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Hope Rides Alone Amidst Yellow Ribbon Fanfare

In Hope Rides Alone, Sgt. Eddie Jeffers writes from Iraq and explains in half a sentence our parallel feelings about yellow ribbons and their too often hollow symbolism that has robbed them of sincere meaning in the eyes of the serving.

I stare out into the darkness from my post, and I watch the city burn to the ground. I smell the familiar smells, I walk through the familiar rubble, and I look at the frightened faces that watch me pass down the streets of their neighborhoods. My nerves hardly rest; my hands are steady on a device that has been given to me from my government for the purpose of taking the lives of others.

I sweat, and I am tired. My back aches from the loads I carry. Young American boys look to me to direct them in a manner that will someday allow them to see their families again...and yet, I too, am just a boy....my age not but a few years more than that of the ones I lead. I am stressed, I am scared, and I am paranoid...because death is everywhere. It waits for me, it calls to me from around street corners and windows, and it is always there.

There are the demons that follow me, and tempt me into thoughts and actions that are not my own...but that are necessary for survival. I've made compromises with my humanity. And I am not alone in this. Miles from me are my brethren in this world, who walk in the same streets...who feel the same things, whether they admit to it or not.

And to think, I volunteered for this...

And I am ignorant to the rest of the world...or so I thought.

But even thousands of miles away, in Ramadi, Iraq, the cries and screams and complaints of the ungrateful reach me. In a year, I will be thrust back into society from a life and mentality that doesn't fit your average man. And then, I will be alone. And then, I will walk down the streets of America, and see the yellow ribbon stickers on the cars of the same people who compare our President to Hitler.

Sgt. Jeffers also echoes what I have tried repeatedly to point out: Absent in the debate against American action in Iraq is any consideration at all for the Iraqi people. Barack Obama may be an exception when he said, “It is time for us to fundamentally change our policy, it’s time to give Iraqis their country back.” This soldier on the ground says:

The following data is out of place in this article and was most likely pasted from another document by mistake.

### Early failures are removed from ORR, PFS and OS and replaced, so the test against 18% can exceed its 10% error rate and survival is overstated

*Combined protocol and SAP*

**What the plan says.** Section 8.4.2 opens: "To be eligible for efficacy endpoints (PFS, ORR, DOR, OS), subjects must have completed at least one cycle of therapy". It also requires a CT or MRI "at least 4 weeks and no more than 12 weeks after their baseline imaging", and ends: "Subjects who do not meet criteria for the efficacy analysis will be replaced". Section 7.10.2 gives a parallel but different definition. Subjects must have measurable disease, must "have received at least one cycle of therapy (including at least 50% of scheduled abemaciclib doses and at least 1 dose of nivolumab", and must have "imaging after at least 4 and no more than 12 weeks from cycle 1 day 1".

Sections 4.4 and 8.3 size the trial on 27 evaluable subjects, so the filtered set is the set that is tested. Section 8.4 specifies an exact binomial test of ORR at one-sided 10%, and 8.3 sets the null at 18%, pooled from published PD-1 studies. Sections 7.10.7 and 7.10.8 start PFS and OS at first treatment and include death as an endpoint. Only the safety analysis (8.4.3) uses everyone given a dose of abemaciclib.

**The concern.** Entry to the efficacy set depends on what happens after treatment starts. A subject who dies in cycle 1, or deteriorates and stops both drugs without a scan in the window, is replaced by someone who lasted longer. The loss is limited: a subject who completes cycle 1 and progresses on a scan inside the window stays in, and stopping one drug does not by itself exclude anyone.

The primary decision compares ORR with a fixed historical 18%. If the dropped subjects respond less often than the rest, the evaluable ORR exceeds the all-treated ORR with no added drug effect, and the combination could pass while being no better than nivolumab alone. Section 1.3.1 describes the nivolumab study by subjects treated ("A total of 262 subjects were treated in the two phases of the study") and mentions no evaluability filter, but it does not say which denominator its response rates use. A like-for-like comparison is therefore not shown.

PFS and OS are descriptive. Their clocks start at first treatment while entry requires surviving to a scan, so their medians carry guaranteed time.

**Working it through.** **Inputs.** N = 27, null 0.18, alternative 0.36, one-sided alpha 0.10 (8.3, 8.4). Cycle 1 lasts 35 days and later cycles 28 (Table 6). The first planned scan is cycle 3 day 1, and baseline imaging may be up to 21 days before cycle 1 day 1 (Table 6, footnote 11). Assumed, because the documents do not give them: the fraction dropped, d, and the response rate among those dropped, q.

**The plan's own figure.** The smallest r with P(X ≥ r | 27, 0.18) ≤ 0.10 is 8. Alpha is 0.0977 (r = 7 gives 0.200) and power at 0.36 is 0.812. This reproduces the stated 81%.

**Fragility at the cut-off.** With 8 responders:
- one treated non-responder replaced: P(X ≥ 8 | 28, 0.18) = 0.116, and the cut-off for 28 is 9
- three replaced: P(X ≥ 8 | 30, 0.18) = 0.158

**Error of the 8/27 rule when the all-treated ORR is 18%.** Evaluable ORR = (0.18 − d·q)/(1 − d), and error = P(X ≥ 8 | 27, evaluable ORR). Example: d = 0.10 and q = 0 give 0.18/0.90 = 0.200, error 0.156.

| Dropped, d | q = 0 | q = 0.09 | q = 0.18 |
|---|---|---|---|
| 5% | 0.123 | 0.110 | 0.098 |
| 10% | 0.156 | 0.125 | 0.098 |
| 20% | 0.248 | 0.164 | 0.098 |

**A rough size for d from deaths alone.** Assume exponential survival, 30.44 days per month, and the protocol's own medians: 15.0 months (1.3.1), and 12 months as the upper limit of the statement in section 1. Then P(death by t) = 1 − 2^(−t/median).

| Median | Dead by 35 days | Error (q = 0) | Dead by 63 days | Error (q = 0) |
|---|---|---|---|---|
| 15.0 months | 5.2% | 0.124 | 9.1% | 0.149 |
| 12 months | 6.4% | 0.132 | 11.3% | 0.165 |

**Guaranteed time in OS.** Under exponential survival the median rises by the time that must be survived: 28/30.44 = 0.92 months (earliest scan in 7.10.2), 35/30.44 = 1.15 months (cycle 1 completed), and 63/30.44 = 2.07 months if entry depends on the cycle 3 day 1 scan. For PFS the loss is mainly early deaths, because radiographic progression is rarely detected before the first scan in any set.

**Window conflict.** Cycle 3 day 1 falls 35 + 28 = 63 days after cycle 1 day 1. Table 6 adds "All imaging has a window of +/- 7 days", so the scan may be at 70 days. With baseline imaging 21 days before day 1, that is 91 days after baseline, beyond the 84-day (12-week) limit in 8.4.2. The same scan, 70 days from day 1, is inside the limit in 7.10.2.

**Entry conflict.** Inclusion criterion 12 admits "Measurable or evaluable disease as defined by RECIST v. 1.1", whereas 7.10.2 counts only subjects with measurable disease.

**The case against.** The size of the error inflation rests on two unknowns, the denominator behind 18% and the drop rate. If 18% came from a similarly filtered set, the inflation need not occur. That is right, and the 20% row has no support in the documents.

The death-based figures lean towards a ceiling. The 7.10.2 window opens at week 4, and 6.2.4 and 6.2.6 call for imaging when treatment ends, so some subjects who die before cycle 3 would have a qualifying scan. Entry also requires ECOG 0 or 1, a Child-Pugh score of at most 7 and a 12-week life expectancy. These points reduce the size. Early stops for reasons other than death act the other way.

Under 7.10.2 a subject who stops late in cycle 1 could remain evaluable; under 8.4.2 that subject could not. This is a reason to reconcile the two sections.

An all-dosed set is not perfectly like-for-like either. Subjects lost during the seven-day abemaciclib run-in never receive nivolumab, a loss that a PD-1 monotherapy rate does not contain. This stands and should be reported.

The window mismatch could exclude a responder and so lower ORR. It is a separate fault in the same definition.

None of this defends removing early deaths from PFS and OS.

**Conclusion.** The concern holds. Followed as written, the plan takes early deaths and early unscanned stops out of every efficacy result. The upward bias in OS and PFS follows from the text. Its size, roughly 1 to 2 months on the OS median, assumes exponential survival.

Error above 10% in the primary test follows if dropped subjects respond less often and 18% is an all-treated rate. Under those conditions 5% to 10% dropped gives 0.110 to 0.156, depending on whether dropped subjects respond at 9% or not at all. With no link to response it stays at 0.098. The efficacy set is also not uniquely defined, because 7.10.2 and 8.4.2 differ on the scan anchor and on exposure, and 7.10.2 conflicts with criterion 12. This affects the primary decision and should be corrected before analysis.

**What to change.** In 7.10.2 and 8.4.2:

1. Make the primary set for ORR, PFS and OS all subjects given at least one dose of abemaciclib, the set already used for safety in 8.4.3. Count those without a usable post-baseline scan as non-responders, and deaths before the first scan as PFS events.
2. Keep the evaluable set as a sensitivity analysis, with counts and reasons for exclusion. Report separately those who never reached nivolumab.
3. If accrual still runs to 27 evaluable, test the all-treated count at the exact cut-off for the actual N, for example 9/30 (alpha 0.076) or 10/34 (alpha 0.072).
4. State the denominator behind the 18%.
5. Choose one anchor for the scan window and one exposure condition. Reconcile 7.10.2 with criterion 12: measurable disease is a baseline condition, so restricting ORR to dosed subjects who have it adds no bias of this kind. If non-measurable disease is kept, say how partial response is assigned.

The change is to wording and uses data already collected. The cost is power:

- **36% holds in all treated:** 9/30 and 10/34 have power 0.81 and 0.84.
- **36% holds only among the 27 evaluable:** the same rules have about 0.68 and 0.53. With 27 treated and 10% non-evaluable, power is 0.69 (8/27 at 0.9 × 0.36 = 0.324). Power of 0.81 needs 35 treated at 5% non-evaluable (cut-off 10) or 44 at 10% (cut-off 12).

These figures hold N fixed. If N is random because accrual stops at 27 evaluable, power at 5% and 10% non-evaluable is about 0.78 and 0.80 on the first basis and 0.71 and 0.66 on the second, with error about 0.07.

We are the hope of the Iraqi people. They want what everyone else wants in life: safety, security, somewhere to call home. They want a country that is safe to raise their children in. Not a place where their children will be abducted, raped and murdered if they do not comply with the terrorists demands. They want to live on, rebuild and prosper. And America has given them the opportunity, but only if we stay true to the cause and see it to its end.

That Senator Obama's appealing suggestion would surrender the Iraqi people exposed to the enemy currently killing them without American defense illustrates clearly that those who need to hear cannot or will not.

Sgt. Jeffers' words from Ramadi should be read in full. Please afford him a few minutes in your busy day to listen.

Get rid of your yellow ribbons. If you want to display your support for the troops, display it to them, not to your neighbors. Try going to the good folks in the Adopt-a-Soldier Platoon and help them "ship obscene amenities into the war zone for them,” which seems to really upset some American writers. These folks sponsor entire units and work tirelessly to be as "obscene" as possible...if Q-Tips, shampoo, wipes and shippable foods in the middle of Hell can be considered such.

I do not know Sgt. Eddie Jeffers, nor do I know to where he will return after his tour and service are complete. But when he does return, he will never walk down my street alone. Not ever.

1 Comment

Very well put, having been in Iraq now for going on 3 years, I have often thought that very little of the debate about this conflict really takes into account the depth and magnitude of the suffering, death, and anxiety of the average Iragi here in country. Most americans have no concept of that side of the conflict. The intermidable suffering must stop, the evil must be defeated, and we must be done with this conflict for the good of all invovled.